Elon Musk has closed his deal with Twitter and is officially the social media platform’s new owner after completing the tumultuous $44 billion purchase. One of the South African entrepreneur’s first acts was to sweep away the upper management by firing top executives at the company. Chief Executive Officer Parag Agrawal, Chief Financial Officer Ned Segal, Vijaya Gadde, the head of legal policy, trust, and safety, and Sean Edgett, the company’s general counsel, were all shown the door.
“The bird is freed,” wrote the new self-styled “Chief Twit.”
Free Speech Unfettered?
Musk explained his rationale for the buyout, writing in a public post to Twitter advertisers on Thursday, “There is currently great danger that social media will splinter into far right wing and far left wing echo chambers that generate more hate and divide our society … In the relentless pursuit of clicks, much of traditional media has fueled and catered to those polarized extremes, as they believe that is what brings in the money, but, in doing so, the opportunity for dialogue is lost.”
“That’s why I bought Twitter,” he continued. “I didn’t do it because it would be easy. I didn’t do it to make more money. I did it to try to help humanity, whom I love. And I do so with humility, recognizing that failure in pursuing this goal, despite our best efforts, is a very real possibility.”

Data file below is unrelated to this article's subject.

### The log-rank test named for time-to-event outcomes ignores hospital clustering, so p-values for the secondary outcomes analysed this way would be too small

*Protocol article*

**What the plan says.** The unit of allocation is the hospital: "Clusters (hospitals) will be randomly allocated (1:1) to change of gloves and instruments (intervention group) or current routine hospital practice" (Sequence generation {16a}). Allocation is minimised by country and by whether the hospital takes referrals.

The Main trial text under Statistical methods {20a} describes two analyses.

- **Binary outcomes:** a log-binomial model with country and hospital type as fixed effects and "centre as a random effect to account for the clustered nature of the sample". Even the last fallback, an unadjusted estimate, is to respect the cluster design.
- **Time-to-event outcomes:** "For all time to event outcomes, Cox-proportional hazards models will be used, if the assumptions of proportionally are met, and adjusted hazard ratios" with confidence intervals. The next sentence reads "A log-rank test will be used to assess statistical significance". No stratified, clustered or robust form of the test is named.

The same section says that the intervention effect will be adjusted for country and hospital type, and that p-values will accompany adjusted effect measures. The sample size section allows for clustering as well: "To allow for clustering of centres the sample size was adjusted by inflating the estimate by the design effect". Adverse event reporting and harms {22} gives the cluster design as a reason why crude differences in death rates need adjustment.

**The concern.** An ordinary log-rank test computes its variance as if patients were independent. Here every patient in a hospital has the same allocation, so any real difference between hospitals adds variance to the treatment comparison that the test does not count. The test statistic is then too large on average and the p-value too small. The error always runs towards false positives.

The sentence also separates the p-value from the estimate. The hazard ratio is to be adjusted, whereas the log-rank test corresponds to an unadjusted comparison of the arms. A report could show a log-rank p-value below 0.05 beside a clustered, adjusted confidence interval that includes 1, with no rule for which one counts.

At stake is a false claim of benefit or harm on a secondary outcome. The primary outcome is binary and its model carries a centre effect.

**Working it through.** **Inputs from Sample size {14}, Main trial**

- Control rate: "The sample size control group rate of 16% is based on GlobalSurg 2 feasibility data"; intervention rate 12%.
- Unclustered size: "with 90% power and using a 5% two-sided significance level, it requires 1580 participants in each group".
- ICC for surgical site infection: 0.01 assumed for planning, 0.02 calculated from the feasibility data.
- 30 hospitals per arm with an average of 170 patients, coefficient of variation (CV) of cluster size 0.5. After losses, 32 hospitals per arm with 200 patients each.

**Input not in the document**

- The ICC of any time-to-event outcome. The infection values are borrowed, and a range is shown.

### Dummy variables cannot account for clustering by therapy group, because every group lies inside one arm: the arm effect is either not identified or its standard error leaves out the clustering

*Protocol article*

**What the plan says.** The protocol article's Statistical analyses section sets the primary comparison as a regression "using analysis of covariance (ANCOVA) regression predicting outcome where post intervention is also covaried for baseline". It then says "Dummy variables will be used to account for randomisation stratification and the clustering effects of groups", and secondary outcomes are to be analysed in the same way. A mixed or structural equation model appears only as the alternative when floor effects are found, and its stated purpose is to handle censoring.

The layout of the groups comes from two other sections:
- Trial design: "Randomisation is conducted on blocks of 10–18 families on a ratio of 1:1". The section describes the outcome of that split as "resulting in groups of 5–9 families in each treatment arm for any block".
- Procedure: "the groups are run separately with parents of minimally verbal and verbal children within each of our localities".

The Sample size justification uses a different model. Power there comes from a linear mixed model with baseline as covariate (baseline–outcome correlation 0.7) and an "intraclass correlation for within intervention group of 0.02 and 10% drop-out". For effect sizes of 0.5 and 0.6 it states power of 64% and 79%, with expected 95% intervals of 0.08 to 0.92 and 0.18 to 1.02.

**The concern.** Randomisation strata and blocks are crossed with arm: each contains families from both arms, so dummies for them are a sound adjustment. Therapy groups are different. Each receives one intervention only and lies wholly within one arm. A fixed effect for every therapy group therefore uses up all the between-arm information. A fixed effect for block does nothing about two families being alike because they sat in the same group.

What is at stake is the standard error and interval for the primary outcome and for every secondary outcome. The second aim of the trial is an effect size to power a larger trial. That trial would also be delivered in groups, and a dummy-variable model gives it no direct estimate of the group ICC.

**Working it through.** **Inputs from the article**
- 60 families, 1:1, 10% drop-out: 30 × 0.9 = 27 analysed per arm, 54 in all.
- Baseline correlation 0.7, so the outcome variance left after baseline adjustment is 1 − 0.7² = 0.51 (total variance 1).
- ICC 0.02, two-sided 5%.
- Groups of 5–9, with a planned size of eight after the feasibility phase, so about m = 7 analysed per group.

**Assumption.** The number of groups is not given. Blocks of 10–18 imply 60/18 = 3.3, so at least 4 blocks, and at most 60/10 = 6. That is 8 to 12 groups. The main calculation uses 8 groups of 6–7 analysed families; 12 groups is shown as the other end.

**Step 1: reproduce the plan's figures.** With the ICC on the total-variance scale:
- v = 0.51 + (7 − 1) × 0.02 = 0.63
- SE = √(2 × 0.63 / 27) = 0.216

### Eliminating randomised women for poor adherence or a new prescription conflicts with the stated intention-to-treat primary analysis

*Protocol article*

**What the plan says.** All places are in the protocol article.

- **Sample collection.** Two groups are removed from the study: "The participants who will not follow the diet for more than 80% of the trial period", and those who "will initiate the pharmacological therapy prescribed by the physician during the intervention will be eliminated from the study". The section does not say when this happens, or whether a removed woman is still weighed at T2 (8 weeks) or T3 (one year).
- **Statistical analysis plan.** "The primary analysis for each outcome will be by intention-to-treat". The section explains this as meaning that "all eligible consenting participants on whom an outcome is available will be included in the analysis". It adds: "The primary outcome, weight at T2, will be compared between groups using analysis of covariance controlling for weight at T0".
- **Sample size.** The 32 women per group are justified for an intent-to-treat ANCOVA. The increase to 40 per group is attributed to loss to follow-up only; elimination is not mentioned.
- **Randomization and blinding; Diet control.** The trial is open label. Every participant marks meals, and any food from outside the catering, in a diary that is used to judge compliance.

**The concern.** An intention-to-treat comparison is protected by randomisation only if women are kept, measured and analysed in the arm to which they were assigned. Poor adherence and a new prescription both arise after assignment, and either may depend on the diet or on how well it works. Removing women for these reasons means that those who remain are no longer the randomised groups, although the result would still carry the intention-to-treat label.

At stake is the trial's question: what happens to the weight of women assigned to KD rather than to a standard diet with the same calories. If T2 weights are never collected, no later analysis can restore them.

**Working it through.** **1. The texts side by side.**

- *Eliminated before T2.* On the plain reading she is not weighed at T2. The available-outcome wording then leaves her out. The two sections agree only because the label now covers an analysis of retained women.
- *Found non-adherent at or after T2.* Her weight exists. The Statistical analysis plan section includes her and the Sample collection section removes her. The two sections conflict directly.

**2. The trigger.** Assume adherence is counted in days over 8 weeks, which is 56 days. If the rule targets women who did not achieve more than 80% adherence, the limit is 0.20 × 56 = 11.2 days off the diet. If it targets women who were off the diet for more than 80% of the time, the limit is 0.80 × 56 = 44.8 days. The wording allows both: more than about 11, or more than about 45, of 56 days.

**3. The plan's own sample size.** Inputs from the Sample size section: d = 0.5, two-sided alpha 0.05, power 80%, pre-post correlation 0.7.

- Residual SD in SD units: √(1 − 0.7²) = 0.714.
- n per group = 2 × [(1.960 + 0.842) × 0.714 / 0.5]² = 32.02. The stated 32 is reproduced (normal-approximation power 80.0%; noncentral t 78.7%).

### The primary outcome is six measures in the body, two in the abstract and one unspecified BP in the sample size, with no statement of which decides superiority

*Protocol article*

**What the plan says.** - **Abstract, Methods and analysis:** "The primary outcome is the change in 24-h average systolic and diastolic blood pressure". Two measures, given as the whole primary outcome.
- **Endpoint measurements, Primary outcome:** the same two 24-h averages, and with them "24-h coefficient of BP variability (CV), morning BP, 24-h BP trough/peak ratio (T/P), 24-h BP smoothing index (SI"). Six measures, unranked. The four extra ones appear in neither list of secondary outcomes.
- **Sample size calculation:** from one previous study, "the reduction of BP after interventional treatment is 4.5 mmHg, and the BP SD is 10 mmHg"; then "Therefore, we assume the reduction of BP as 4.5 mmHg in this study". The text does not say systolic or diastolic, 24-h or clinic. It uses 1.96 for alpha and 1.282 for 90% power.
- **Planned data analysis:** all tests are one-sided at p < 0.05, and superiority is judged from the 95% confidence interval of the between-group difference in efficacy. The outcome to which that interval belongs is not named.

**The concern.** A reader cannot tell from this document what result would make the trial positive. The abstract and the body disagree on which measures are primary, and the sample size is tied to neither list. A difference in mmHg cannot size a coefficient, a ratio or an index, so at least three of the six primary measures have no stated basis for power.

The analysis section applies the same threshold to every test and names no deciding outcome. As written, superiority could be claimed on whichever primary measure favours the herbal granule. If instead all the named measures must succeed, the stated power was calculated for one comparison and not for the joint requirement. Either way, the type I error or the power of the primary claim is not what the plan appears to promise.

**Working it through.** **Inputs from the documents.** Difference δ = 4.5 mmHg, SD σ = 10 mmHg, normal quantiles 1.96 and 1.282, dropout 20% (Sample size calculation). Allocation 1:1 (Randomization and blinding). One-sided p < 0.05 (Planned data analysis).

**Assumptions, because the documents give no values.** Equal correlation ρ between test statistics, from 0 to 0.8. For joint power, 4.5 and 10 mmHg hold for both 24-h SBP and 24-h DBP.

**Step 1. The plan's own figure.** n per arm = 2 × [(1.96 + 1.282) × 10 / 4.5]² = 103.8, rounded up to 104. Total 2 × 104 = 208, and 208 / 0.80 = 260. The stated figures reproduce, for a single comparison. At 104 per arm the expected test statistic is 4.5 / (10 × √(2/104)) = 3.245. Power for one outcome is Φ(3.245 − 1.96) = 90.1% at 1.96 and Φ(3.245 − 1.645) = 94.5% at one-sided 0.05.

The buyout certainly wasn’t easy. The deal nearly died as Musk threatened to walk away over allegations Twitter had misrepresented the number of fake accounts and spam bots flooding the site, a move to which the platform responded by initiating a lawsuit against the prospective buyer. Even outside these legal issues, the relationship between the blue bird and the eccentric billionaire has been rocky. Speculation abounds as to whether Musk will invite formerly banned users back to the platform, former President Donald Trump being the most contentious.
Now that the deal is done, however, Musk seems to have walked back – or, perhaps, merely clarified – his intention to make Twitter a haven for free speech. He tweeted Thursday that the platform must be “warm and welcoming to all” and not a “free-for-all hellscape,” insinuating that not every speech restriction will be lifted now that he’s the boss.
Musk Plans for the Future
As to what Musk’s initial projects for the platform will be, clues were given by a reply to a message from musician and author, Zuby, who suggested, “Twitter should find a way to compensate/monetisation partner with its top creators. Like every other social media app.” Musk responded simply, writing, “Absolutely.”
It is widely believed this purchase is the opening gambit in Musk’s attempt to create an “Everything Platform” similar to China’s social media behemoth WeChat. As part of the Tesla CEO’s X.com platform, Twitter would be just one arm of an app that can facilitate payments, ride-sharing, food delivery, and a range of other inbuilt services.
As the platform prepares to become a privately held company, dealing in shares has been suspended, according to the New York Stock Exchange website. The final day’s trading closed at $53.70, just below the previously agreed-upon price of $54.20 per share.
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